Case study (Part I):
Not long ago, I had a case where a husband was driving in Baltimore City on a Saturday morning with his wife in the front passenger seat. As the husband approached an intersection, he faced a green light. At the same time and place, on the intersecting street, another motorist (other guy) approached the intersection facing a red light. The other guy had a passenger, his cousin, whom he was taking to the bus station. As the husband entered the intersection, so did the other guy.
The cars crashed violently. There were pieces of bumpers, turn signals, and other parts everywhere.
Immediately after the collision, the husband checked to make sure there were no life-threatening injuries to anyone in either car. He then pulled his damaged vehicle to the side of the road and made sure his car was in a safe place. He then called the police. An officer arrived but refused to make a report; he only did an information exchange. In addition, while the other guy apologized no fewer than half a dozen times prior to the police officer’s arrival, he told the police officer and later his insurance company that it was the husband that ran the light. While the police officer was at the scene, the husband took photographs of the scene, damages, and parties.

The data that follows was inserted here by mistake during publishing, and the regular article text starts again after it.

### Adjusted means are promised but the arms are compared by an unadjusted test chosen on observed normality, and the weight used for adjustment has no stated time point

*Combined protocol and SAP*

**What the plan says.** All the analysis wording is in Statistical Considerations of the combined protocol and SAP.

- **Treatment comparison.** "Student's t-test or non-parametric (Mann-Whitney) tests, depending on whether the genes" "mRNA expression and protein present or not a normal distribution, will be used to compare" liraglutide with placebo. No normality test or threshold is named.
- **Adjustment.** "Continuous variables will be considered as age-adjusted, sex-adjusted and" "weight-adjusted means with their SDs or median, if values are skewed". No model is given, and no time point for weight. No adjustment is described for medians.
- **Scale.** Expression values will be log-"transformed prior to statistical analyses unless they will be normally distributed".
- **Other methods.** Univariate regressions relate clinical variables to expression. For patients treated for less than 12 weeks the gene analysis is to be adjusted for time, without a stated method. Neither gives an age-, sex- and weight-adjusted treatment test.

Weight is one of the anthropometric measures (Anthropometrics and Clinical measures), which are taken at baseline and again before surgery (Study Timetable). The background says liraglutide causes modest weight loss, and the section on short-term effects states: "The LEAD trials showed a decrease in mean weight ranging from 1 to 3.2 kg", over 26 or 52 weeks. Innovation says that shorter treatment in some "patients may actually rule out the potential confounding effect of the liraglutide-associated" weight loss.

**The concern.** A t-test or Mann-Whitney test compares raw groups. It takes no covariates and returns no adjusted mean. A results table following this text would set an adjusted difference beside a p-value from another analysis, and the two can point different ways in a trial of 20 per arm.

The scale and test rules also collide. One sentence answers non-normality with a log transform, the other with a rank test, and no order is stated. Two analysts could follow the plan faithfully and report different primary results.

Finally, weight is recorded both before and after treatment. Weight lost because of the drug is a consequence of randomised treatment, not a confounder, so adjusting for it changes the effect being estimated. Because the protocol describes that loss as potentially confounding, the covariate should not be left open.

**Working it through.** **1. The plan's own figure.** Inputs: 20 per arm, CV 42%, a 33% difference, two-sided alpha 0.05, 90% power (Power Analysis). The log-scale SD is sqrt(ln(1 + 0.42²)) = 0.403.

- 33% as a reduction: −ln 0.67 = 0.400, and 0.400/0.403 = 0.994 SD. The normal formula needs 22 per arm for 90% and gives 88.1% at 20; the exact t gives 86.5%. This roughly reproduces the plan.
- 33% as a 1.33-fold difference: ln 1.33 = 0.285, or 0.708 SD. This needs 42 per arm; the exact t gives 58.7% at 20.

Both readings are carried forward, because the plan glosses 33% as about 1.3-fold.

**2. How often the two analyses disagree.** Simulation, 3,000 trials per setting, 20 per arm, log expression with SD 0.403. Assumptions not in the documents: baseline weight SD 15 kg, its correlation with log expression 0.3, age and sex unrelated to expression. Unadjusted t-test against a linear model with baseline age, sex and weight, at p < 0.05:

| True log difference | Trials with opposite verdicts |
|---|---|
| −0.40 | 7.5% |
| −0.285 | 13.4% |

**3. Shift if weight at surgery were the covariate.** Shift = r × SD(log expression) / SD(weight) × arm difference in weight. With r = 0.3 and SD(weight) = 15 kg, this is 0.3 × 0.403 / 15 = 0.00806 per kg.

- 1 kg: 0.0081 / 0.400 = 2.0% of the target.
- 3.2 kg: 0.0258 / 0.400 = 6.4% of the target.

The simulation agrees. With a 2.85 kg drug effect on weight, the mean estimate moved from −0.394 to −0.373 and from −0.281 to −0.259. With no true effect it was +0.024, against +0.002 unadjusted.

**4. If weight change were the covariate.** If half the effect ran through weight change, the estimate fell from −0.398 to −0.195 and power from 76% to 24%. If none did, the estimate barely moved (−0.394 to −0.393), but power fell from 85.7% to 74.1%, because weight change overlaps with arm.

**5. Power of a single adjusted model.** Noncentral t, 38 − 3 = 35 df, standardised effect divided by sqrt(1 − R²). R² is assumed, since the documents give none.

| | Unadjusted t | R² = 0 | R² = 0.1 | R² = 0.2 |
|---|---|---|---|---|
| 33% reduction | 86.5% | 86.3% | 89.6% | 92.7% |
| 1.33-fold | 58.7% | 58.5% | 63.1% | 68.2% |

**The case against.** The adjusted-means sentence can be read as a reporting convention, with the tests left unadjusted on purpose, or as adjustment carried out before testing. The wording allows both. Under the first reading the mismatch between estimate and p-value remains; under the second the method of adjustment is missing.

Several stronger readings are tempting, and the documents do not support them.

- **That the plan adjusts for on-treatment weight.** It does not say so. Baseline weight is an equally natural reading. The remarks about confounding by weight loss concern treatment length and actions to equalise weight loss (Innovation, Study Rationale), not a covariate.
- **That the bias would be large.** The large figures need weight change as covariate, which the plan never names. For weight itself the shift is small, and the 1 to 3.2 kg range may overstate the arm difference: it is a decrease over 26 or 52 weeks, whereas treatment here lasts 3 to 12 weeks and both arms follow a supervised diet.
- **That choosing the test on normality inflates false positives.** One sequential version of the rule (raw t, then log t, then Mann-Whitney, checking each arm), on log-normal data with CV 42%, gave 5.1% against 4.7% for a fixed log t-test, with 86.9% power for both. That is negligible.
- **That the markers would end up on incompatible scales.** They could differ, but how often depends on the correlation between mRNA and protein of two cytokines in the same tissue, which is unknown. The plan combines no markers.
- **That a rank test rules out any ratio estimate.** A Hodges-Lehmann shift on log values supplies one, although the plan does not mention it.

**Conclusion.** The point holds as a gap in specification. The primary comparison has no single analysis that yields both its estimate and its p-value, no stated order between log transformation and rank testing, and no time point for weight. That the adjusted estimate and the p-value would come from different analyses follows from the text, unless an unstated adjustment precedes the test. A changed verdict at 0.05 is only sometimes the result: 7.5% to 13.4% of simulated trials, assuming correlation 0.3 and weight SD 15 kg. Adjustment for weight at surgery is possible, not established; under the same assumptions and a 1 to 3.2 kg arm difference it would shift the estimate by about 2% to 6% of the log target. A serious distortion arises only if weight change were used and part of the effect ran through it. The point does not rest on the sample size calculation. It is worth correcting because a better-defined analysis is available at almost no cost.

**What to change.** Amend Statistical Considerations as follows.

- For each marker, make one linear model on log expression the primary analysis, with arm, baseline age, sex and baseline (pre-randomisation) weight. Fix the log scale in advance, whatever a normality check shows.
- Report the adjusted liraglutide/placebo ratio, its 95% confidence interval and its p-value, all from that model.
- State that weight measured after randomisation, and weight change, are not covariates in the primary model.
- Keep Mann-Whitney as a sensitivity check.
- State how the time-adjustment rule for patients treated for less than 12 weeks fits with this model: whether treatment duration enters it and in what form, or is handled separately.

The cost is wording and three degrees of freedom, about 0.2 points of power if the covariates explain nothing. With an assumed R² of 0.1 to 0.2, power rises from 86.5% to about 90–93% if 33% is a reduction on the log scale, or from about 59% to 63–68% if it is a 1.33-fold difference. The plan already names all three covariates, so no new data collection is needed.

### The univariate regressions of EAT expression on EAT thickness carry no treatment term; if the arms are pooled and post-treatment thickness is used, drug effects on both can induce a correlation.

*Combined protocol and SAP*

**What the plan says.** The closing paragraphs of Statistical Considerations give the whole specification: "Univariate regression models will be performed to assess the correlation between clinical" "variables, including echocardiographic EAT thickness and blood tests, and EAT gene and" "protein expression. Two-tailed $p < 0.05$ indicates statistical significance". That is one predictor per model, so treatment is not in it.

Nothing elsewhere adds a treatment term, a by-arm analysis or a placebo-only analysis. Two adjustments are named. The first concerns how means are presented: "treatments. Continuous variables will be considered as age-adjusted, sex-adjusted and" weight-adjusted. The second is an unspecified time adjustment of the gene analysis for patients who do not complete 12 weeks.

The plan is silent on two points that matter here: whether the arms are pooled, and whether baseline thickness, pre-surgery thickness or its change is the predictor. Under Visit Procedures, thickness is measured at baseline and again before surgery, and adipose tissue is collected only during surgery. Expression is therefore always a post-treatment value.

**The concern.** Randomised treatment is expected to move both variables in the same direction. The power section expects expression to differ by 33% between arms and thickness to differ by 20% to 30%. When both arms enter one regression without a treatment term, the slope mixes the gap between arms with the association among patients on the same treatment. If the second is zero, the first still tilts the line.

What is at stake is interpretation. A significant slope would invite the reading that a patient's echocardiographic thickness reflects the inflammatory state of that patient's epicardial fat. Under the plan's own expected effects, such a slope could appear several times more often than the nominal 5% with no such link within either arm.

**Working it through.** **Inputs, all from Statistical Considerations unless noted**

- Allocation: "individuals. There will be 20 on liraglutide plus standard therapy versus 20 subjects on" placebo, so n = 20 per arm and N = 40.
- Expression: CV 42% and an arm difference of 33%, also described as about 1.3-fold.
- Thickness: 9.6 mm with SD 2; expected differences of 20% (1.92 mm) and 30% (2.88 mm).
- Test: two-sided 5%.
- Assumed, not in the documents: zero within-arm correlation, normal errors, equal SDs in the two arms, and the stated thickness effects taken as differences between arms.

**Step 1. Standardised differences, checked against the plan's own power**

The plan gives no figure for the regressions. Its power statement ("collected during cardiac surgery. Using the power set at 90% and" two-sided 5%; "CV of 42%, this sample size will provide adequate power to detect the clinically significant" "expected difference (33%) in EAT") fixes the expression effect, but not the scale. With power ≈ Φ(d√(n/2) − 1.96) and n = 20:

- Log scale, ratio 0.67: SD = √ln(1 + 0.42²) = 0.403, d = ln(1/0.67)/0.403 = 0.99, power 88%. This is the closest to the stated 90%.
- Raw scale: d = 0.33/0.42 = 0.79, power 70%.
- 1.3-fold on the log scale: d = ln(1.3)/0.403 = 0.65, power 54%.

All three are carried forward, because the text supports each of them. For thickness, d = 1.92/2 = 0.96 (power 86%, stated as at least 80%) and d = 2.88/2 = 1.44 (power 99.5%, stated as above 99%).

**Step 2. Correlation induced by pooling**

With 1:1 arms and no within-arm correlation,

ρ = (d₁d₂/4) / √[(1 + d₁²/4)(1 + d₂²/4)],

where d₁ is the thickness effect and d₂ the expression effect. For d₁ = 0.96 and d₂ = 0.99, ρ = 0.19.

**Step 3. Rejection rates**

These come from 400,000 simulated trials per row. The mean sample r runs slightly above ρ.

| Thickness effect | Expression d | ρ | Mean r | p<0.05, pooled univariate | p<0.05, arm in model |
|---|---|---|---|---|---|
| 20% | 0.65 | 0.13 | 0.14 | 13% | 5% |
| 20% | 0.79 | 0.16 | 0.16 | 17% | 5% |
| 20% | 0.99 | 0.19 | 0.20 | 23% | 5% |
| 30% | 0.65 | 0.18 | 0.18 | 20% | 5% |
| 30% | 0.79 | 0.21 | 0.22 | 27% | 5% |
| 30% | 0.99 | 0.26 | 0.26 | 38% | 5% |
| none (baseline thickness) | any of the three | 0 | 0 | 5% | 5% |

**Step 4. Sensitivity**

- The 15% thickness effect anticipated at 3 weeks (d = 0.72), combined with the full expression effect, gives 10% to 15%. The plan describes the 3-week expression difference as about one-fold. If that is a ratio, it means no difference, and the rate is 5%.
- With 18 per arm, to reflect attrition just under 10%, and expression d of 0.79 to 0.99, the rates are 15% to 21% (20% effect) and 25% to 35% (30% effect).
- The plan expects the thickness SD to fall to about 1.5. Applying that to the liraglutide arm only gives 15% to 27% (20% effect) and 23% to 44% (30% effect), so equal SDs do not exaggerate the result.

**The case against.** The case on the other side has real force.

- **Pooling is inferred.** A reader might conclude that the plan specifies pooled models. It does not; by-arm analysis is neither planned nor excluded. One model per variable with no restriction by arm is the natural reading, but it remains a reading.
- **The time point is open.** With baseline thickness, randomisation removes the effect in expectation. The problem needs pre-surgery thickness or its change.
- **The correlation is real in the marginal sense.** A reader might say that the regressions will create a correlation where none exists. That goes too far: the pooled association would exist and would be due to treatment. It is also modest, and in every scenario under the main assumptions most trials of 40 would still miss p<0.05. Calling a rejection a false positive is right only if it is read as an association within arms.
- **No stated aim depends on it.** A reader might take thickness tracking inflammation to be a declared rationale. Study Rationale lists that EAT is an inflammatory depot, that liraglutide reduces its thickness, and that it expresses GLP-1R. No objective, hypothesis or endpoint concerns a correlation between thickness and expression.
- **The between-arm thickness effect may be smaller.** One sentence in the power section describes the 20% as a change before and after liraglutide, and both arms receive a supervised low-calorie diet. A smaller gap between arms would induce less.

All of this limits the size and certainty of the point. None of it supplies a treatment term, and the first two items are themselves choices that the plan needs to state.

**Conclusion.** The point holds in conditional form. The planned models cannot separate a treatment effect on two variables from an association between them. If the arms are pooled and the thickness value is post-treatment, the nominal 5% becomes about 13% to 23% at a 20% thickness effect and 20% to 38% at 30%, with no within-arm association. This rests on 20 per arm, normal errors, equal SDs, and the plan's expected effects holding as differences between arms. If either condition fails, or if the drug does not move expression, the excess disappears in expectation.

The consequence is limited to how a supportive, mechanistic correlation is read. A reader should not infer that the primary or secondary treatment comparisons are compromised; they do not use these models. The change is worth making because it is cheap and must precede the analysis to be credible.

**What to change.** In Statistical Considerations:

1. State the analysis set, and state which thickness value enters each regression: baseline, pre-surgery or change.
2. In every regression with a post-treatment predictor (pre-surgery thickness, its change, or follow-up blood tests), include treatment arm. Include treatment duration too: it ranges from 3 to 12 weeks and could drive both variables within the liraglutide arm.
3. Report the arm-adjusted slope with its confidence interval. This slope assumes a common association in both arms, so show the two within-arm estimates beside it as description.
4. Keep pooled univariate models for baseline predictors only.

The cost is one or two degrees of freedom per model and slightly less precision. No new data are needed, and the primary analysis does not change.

There were several witnesses to the collision including a car directly behind the husband, but no one stopped to provide their contact information. In the excitement, neither the husband nor the wife took down the license plate numbers of any of the potential witnesses. Eventually, the cousin admitted that admitted that the other guy was on the phone, was lost because he could not find the bus station, and was not paying attention. Even with her admission, however, a lawsuit had to be filed.